Organizations’ perspectives on successful aging with long-term physical disability
CHRT staff Marissa Rurka and Melissa Riba of the Center for Health and Research Transformation (CHRT), recently published a study in the peer-reviewed journal, Disabilities, on Organizations’ perspectives on successful aging with long-term physical disability.
To best serve those aging with physical disabilities, organizations must understand what successful aging means for this population.
From October 2021 to May 2022, 128 organizations serving individuals with long-term physical disabilities were surveyed.
Organizations surveyed described the following domains of successful aging for those living with physical disabilities:
- maximized autonomy and independence;
- living situation;
- health and well-being, and
- social connection and meaningful community engagement.
Autonomy and maximized independence
Some organizations aim to help their clients remain independent, self-reliant, and safe based on their health needs and other factors. Some organizations emphasized that an essential aspect of autonomy was ensuring that individuals had the support needed to live as independently as they desired. Overall, these findings are consistent with the values and priorities described by those aging with physical disabilities.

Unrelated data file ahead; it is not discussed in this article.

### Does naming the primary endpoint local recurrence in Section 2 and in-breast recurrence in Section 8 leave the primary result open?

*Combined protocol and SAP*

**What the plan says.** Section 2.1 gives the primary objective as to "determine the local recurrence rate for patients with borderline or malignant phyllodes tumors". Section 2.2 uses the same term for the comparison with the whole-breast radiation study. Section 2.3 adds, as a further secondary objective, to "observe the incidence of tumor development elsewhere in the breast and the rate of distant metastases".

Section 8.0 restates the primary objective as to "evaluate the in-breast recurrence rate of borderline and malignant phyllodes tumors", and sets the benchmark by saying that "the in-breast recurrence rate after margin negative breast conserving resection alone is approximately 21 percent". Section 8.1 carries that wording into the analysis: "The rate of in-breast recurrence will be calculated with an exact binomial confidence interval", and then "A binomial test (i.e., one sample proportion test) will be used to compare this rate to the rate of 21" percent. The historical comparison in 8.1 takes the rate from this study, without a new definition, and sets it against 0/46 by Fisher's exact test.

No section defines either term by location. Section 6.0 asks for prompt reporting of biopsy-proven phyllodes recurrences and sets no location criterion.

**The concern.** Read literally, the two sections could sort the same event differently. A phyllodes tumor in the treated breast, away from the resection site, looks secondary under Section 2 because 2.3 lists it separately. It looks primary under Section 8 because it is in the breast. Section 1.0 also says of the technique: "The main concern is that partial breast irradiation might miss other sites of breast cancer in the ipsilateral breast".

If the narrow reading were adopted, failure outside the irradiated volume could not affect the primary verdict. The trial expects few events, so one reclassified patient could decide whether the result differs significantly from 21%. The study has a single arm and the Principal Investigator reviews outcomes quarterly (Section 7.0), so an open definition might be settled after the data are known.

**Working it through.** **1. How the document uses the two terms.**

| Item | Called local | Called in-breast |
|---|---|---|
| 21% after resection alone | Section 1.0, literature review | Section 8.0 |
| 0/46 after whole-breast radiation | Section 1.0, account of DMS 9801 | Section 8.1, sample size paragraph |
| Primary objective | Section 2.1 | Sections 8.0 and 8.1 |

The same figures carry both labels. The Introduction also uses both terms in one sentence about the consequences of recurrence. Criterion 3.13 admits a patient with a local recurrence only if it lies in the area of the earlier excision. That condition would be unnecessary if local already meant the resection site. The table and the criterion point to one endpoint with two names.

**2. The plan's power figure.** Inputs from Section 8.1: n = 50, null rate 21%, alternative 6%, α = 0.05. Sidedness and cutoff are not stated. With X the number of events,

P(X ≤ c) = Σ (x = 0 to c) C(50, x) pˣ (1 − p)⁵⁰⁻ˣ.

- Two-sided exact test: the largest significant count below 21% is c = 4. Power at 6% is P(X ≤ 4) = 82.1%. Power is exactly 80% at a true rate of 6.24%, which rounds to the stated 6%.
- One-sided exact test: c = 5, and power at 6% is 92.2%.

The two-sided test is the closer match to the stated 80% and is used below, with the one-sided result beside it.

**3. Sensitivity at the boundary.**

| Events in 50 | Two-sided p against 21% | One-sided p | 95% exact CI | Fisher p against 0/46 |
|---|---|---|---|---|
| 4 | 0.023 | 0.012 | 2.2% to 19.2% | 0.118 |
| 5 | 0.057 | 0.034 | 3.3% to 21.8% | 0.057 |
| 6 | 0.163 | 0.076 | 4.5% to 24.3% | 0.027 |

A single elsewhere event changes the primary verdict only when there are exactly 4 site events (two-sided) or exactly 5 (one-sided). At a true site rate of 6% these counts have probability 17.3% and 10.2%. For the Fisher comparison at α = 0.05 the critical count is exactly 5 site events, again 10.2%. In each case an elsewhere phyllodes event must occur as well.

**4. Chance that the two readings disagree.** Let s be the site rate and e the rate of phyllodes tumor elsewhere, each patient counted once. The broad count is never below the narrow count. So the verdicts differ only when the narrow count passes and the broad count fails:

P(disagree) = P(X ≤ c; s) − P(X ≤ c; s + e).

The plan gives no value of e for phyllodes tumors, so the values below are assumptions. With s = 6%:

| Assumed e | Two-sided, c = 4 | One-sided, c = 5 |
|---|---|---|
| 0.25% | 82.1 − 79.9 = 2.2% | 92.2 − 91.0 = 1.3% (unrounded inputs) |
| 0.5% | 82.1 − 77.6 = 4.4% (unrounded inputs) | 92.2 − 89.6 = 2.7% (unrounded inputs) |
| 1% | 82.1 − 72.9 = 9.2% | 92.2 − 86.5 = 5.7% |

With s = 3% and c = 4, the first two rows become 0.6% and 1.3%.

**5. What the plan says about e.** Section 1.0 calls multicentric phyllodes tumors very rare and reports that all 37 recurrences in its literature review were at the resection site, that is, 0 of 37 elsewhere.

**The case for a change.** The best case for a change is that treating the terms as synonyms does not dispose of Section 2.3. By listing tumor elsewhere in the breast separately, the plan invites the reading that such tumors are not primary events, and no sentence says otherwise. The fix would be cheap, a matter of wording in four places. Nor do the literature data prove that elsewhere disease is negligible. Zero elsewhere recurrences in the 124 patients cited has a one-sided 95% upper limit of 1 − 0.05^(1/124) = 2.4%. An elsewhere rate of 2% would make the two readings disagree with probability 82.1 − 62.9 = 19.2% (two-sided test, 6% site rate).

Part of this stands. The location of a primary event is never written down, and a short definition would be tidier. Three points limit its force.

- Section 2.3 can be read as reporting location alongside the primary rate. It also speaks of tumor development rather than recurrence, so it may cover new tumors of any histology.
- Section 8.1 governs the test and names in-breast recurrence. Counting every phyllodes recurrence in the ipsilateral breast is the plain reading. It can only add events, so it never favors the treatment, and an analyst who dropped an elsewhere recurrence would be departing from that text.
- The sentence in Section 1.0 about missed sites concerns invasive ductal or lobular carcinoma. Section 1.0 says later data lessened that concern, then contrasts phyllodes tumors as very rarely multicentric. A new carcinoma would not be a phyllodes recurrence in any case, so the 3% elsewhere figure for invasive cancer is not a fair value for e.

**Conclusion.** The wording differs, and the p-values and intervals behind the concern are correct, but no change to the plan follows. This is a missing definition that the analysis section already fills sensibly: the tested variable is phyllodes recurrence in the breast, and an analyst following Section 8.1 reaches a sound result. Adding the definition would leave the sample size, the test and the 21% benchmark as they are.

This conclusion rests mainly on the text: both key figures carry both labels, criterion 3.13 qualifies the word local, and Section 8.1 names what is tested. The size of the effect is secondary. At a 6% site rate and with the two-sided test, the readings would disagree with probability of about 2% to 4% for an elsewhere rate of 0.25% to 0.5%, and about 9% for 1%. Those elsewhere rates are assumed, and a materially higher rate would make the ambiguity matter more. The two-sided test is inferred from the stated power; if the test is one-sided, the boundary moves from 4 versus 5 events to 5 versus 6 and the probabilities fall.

Nearly half of the organizations believed one’s living arrangement was highly relevant to successful aging for those with physical disabilities. Many of these organizations described that successful aging means living independently in the community. Others described “aging in place” in one’s own home and society as a signal of successful aging for those with physical disabilities. However, as some organizations pointed out, independent living and remaining in one’s own home may not be feasible, safe, or desired living arrangements for everyone.
Health and well-being
Overall, organizations described health and well-being as maintaining an active, healthy lifestyle and managing symptoms as critical strategies for preventing secondary health conditions and additional loss of function. Some organizations acknowledged that for their clients to maintain a healthy lifestyle and manage their symptoms, it is essential that they have access to resources, including nutritious food, transportation, and competent medical care.
Social connection and meaningful community engagement
Both those aging with disability and the organizations that serve them describe the importance of creating a community culture of inclusion and designing social events and activities that can be adapted so that individuals with varying levels of functional ability can participate. Many organizations believe virtual platforms can be valuable tools for facilitating social connections for individuals aging with disabilities.
Overall, organizations’ priorities for successful aging were consistent with those identified by those aging with physical disabilities.
An organization’s understanding of what it means to age successfully shapes its approach to serving those aging with physical disabilities, including the programs and services offered.
When the services provided by an organization or provider are centered on clients’ concerns and priorities, clients are more likely to engage with and be satisfied with those services, which has positive implications for their health and well-being.